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For entrepreneurship and small business course - Case Study Example

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Dave Thomas is great entrepreneur as he innovates and takes the risk in developing Wendy’s International business specializing in selling food products. He also exhibits qualities of good entrepreneur. Such skills include self-confident, independent, commitment, highly…
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Case study for entrepreneurship and small business course
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Wendy’s Hamburger Case Study Wendy’s Hamburger Case Study Dave Thomas is great entrepreneur as he innovates and takes the risk in developing Wendy’s International business specializing in selling food products. He also exhibits qualities of good entrepreneur. Such skills include self-confident, independent, commitment, highly reliable, problem-solving skills, organizational skills, competitive, strong integrity, and desire to work hard. In addition, he has strong management skills, strong drive to achieve besides he is opportunity seeker, good planner, and persistent initiator, risk taker and problem solver (Zimmerer, Scarborough, & Wilson, 2008).
As an innovative entrepreneur, Dave invented the turning bucket that is a signature mark outside many KFC restaurants. Dave was also flexible and self-confident when he specialized in selling hamburger. He was committed with strong drive to achieve when he went on to open hamburger restaurant despite opposition from professional bankers and financial advisers who told him, the market was saturated.
He was good planner with organizational skills and strong management skills because how was able to open a chain of hamburgers. He responded to customer’s demand by offering better quality food products and expanding the menu to accommodate customers’ demand. He was willing to listen to customers in order to respond to their needs (Zimmerer, Scarborough, & Wilson, 2008).
Dave’s success with the first Wendy restaurant can be attributed to the strong entrepreneurial skills and the ability to listen to customers’ demands and respond to them as quick as possible. Dave was very friendly entrepreneur who consulted bankers and other financial advisers for advice, but often made personal and independent decisions that contributed to the success of the restaurant.
Another attribute that contributed to the success of the first restaurant was the specialization. Dave specialized to an area where he was most interested in hence improving quality of the food products. His invention as well provided him with free product hence saving the cost that could be used to buy the rotating bucket sign. This was also attractive to customers who became loyal to the restaurant (Zimmerer, Scarborough, & Wilson, 2008).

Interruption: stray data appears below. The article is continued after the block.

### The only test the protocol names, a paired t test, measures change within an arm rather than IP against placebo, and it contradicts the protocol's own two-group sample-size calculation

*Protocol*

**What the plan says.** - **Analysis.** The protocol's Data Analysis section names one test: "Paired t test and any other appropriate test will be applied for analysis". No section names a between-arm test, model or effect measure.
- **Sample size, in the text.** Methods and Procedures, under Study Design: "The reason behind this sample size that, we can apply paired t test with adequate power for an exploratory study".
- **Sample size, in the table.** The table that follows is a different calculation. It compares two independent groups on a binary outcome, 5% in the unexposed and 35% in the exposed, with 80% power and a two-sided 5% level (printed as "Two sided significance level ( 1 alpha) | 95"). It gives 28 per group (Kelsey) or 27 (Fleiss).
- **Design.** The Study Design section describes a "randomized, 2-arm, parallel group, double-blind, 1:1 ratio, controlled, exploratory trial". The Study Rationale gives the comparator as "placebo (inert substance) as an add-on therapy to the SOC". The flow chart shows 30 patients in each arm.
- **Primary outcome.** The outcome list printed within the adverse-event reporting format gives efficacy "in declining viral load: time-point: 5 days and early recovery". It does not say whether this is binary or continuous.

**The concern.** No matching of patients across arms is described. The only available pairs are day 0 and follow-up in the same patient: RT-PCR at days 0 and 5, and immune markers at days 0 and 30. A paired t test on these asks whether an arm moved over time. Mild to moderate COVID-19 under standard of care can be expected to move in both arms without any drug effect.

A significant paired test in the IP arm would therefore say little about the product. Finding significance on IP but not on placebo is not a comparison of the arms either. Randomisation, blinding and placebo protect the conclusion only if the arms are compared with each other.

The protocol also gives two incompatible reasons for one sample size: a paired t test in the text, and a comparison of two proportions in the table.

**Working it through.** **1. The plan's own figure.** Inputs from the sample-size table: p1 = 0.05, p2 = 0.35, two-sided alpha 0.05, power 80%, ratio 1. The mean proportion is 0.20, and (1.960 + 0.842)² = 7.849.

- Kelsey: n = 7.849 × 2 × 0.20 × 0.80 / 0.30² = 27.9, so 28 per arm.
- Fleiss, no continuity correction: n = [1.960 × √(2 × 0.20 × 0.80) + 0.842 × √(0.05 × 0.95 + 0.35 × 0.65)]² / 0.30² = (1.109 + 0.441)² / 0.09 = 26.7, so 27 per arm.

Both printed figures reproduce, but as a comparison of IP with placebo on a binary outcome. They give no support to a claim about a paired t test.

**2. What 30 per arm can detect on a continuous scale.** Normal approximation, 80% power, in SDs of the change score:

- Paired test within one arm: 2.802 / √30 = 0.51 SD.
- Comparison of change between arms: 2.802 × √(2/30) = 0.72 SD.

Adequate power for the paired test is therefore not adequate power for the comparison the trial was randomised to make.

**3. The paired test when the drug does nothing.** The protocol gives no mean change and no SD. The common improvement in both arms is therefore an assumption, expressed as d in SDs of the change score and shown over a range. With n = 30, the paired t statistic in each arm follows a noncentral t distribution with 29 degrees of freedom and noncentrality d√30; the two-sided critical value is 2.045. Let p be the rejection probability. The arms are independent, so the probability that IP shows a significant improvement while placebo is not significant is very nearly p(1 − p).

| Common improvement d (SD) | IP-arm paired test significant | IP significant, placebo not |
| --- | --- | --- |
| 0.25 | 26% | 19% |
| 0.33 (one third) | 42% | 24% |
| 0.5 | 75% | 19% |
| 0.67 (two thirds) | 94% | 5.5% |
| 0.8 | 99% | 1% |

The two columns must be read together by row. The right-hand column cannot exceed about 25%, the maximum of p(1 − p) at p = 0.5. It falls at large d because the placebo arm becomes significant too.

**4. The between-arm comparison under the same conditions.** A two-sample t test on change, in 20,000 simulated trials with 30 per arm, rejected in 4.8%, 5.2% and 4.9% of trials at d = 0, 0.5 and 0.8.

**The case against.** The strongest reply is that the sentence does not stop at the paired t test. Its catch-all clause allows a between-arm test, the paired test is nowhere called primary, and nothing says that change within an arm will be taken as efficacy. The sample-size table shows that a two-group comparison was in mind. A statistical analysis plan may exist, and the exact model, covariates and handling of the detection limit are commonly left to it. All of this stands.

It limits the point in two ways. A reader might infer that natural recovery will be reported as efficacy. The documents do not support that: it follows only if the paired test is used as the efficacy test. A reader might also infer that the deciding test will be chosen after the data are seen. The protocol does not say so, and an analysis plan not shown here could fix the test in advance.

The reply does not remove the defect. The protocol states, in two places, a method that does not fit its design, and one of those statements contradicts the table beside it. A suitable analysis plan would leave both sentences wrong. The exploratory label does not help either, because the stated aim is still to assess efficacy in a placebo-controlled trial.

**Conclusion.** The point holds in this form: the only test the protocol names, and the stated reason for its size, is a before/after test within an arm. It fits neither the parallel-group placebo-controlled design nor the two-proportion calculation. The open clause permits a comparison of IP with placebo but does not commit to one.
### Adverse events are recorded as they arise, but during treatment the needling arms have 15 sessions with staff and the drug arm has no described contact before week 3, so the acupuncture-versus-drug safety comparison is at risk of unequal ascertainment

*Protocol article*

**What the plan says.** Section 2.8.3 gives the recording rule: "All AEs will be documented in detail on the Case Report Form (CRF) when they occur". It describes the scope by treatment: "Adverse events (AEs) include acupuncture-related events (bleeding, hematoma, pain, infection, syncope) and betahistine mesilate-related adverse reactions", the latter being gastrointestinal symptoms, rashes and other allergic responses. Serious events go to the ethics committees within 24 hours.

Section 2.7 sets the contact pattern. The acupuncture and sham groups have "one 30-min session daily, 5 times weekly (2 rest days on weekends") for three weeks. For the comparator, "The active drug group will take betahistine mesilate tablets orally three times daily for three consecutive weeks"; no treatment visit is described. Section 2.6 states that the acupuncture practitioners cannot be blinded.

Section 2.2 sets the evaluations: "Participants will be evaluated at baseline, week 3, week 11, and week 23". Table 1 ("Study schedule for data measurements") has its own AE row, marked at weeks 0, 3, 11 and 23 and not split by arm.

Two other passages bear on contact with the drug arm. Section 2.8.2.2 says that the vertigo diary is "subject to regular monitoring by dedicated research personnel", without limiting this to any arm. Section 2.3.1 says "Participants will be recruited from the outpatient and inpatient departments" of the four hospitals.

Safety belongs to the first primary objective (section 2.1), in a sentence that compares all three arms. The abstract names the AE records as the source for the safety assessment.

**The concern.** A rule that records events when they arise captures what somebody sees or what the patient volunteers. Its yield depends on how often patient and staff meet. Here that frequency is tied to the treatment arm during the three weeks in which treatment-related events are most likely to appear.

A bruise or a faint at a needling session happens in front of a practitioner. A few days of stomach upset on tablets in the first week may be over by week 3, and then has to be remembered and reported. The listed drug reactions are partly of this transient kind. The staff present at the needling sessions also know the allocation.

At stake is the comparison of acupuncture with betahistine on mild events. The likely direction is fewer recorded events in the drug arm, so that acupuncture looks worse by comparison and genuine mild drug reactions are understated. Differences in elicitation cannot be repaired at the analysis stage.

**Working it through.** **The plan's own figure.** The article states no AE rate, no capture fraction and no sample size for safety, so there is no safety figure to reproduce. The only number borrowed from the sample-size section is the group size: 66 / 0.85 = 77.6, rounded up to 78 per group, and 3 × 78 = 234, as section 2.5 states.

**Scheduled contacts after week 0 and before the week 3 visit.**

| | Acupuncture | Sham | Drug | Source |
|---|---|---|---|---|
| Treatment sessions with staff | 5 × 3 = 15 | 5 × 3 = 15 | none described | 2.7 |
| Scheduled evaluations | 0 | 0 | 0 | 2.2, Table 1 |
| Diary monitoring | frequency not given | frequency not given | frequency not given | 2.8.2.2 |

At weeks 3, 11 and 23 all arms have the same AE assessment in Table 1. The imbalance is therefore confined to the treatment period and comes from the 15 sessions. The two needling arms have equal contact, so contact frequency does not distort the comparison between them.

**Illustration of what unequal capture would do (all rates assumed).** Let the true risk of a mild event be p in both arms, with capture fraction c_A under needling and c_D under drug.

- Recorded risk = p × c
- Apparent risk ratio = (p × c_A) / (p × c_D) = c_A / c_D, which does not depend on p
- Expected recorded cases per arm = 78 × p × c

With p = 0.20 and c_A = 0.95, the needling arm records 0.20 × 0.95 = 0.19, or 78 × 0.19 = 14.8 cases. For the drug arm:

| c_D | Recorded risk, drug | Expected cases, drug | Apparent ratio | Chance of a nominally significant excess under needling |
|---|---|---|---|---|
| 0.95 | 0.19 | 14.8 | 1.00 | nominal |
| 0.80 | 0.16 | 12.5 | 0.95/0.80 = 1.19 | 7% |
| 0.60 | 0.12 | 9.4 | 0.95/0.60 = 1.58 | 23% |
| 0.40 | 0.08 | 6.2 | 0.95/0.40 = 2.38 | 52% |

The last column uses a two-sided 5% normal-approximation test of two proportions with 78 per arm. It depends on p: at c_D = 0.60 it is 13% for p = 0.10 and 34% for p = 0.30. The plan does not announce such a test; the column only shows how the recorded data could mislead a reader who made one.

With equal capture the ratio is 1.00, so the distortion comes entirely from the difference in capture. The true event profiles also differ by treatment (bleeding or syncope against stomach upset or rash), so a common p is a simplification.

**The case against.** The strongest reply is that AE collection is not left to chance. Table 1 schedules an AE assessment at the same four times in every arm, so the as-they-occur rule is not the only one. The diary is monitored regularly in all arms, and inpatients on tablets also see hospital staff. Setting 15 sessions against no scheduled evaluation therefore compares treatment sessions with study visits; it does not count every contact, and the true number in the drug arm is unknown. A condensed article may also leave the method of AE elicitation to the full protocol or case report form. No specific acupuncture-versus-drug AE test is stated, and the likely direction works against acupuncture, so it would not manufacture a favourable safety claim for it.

The statement means that an entrepreneur has to diversify his targets and goals to align with the customers in order to keep their loyalty and meet their demand. Every entrepreneur has his goals for starting a business. He is, therefore, driven by commitment, independence and the ability to achieve the goals (Zimmerer, Scarborough, & Wilson, 2008).
The entrepreneur cooperates with other stakeholders in the business to achieve the goals. Customers as the stakeholders may have demands that contradict the fundamental principles and goals of the business, making listening to their demands to be very hard. Another problem caused by listening to customers demand and doing whatever they want is the changing taste and preferences of customers over a short period. Therefore, implementing whatever they need may become inferior after some days when their taste and preference also changes (Zimmerer, Scarborough, & Wilson, 2008).
In order to ensure sustainability of the business, Dave should ensure proper alignment process strategy. This involves aligning the products with the required laws regarding environmental conservation, tax and revenue payment, quality standards as spelled in the Food and Poisons Board as well as aligning it with the vision and mission statement.
Another advice is aligning the production processes with the strategic choices. The production process is synchronized and restrained against the overall strategic choices of the business and lastly documentation of the strategic choices and their concerns for alignment (Zimmerer, Scarborough, & Wilson, 2008).
Zimmerer, T., Scarborough, N. M., & Wilson, D. (2008). Essentials of entrepreneurship and small business management. Upper Saddle River, N.J: Pearson/Prentice Hall. Read More
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